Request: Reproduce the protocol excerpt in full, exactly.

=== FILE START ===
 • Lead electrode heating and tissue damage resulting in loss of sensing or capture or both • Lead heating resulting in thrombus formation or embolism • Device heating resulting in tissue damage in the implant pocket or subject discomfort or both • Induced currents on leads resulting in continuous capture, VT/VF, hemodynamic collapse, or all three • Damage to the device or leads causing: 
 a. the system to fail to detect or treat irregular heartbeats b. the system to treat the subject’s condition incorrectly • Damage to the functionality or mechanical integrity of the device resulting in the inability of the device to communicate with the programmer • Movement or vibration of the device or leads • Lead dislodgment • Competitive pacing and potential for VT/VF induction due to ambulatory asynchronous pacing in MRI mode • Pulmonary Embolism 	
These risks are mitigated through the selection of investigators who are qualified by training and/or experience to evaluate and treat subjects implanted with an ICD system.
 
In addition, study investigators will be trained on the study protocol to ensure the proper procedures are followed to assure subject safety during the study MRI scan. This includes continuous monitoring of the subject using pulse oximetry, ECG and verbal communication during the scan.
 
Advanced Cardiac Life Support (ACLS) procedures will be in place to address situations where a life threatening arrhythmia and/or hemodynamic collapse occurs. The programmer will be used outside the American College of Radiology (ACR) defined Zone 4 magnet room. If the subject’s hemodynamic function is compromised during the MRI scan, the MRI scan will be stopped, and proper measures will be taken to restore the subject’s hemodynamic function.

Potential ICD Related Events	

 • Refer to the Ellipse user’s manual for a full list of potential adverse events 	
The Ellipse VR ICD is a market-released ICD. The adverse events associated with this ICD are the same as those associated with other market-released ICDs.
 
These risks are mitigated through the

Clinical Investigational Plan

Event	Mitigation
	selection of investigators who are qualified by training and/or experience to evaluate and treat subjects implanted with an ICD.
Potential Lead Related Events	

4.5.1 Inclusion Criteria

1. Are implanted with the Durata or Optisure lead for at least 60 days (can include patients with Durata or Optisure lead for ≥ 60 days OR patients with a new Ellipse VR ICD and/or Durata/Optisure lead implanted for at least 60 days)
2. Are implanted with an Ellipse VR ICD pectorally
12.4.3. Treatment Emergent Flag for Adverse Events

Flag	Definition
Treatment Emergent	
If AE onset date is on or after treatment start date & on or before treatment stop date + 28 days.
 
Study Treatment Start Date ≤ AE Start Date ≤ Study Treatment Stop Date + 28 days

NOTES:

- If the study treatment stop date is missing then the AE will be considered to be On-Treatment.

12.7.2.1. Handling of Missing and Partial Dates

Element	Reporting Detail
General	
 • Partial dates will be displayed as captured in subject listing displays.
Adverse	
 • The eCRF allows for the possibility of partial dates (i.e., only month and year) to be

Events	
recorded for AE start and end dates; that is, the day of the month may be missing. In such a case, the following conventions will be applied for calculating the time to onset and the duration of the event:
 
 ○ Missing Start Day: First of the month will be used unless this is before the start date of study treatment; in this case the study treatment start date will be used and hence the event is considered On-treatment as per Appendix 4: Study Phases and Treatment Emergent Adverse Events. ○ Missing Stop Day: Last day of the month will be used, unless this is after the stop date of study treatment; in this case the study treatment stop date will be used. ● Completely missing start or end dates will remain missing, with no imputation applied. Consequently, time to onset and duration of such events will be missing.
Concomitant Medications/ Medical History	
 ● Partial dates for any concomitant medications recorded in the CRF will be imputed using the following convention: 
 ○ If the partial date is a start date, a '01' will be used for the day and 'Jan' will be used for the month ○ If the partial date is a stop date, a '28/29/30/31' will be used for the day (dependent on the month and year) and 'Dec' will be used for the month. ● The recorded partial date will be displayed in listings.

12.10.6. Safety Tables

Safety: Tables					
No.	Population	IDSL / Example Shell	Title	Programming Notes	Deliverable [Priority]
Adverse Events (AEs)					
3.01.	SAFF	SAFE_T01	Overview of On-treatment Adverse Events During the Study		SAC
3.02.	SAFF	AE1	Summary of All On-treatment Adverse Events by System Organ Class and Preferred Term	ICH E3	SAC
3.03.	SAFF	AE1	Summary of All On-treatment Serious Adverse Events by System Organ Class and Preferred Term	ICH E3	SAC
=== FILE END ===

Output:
 • Lead electrode heating and tissue damage resulting in loss of sensing or capture or both • Lead heating resulting in thrombus formation or embolism • Device heating resulting in tissue damage in the implant pocket or subject discomfort or both • Induced currents on leads resulting in continuous capture, VT/VF, hemodynamic collapse, or all three • Damage to the device or leads causing: 
 a. the system to fail to detect or treat irregular heartbeats b. the system to treat the subject’s condition incorrectly • Damage to the functionality or mechanical integrity of the device resulting in the inability of the device to communicate with the programmer • Movement or vibration of the device or leads • Lead dislodgment • Competitive pacing and potential for VT/VF induction due to ambulatory asynchronous pacing in MRI mode • Pulmonary Embolism 	
These risks are mitigated through the selection of investigators who are qualified by training and/or experience to evaluate and treat subjects implanted with an ICD system.
 
In addition, study investigators will be trained on the study protocol to ensure the proper procedures are followed to assure subject safety during the study MRI scan. This includes continuous monitoring of the subject using pulse oximetry, ECG and verbal communication during the scan.
 
Advanced Cardiac Life Support (ACLS) procedures will be in place to address situations where a life threatening arrhythmia and/or hemodynamic collapse occurs. The programmer will be used outside the American College of Radiology (ACR) defined Zone 4 magnet room. If the subject’s hemodynamic function is compromised during the MRI scan, the MRI scan will be stopped, and proper measures will be taken to restore the subject’s hemodynamic function.

Potential ICD Related Events	

 • Refer to the Ellipse user’s manual for a full list of potential adverse events 	
The Ellipse VR ICD is a market-released ICD. The adverse events associated with this ICD are the same as those associated with other market-released ICDs.
 
These risks are mitigated through the

Clinical Investigational Plan

Event	Mitigation
	selection of investigators who are qualified by training and/or experience to evaluate and treat subjects implanted with an ICD.
Potential Lead Related Events	

4.5.1 Inclusion Criteria

1. Are implanted with the Durata or Optisure lead for at least 60 days (can include patients with Durata or Optisure lead for ≥ 60 days OR patients with a new Ellipse VR ICD and/or Durata/Optisure lead implanted for at least 60 days)
2. Are implanted with an Ellipse VR ICD pectorally
12.4.3. Treatment Emergent Flag for Adverse Events

Flag	Definition
Treatment Emergent	
If AE onset date is on or after treatment start date & on or before treatment stop date + 28 days.
 
Study Treatment Start Date ≤ AE Start Date ≤ Study Treatment Stop Date + 28 days

NOTES:

- If the study treatment stop date is missing then the AE will be considered to be On-Treatment.

12.7.2.1. Handling of Missing and Partial Dates

Element	Reporting Detail
General	
 • Partial dates will be displayed as captured in subject listing displays.
Adverse	
 • The eCRF allows for the possibility of partial dates (i.e., only month and year) to be

Events	
recorded for AE start and end dates; that is, the day of the month may be missing. In such a case, the following conventions will be applied for calculating the time to onset and the duration of the event:
 
 ○ Missing Start Day: First of the month will be used unless this is before the start date of study treatment; in this case the study treatment start date will be used and hence the event is considered On-treatment as per Appendix 4: Study Phases and Treatment Emergent Adverse Events. ○ Missing Stop Day: Last day of the month will be used, unless this is after the stop date of study treatment; in this case the study treatment stop date will be used. ● Completely missing start or end dates will remain missing, with no imputation applied. Consequently, time to onset and duration of such events will be missing.
Concomitant Medications/ Medical History	
 ● Partial dates for any concomitant medications recorded in the CRF will be imputed using the following convention: 
 ○ If the partial date is a start date, a '01' will be used for the day and 'Jan' will be used for the month ○ If the partial date is a stop date, a '28/29/30/31' will be used for the day (dependent on the month and year) and 'Dec' will be used for the month. ● The recorded partial date will be displayed in listings.

12.10.6. Safety Tables

Safety: Tables					
No.	Population	IDSL / Example Shell	Title	Programming Notes	Deliverable [Priority]
Adverse Events (AEs)					
3.01.	SAFF	SAFE_T01	Overview of On-treatment Adverse Events During the Study		SAC
3.02.	SAFF	AE1	Summary of All On-treatment Adverse Events by System Organ Class and Preferred Term	ICH E3	SAC
3.03.	SAFF	AE1	Summary of All On-treatment Serious Adverse Events by System Organ Class and Preferred Term	ICH E3	SAC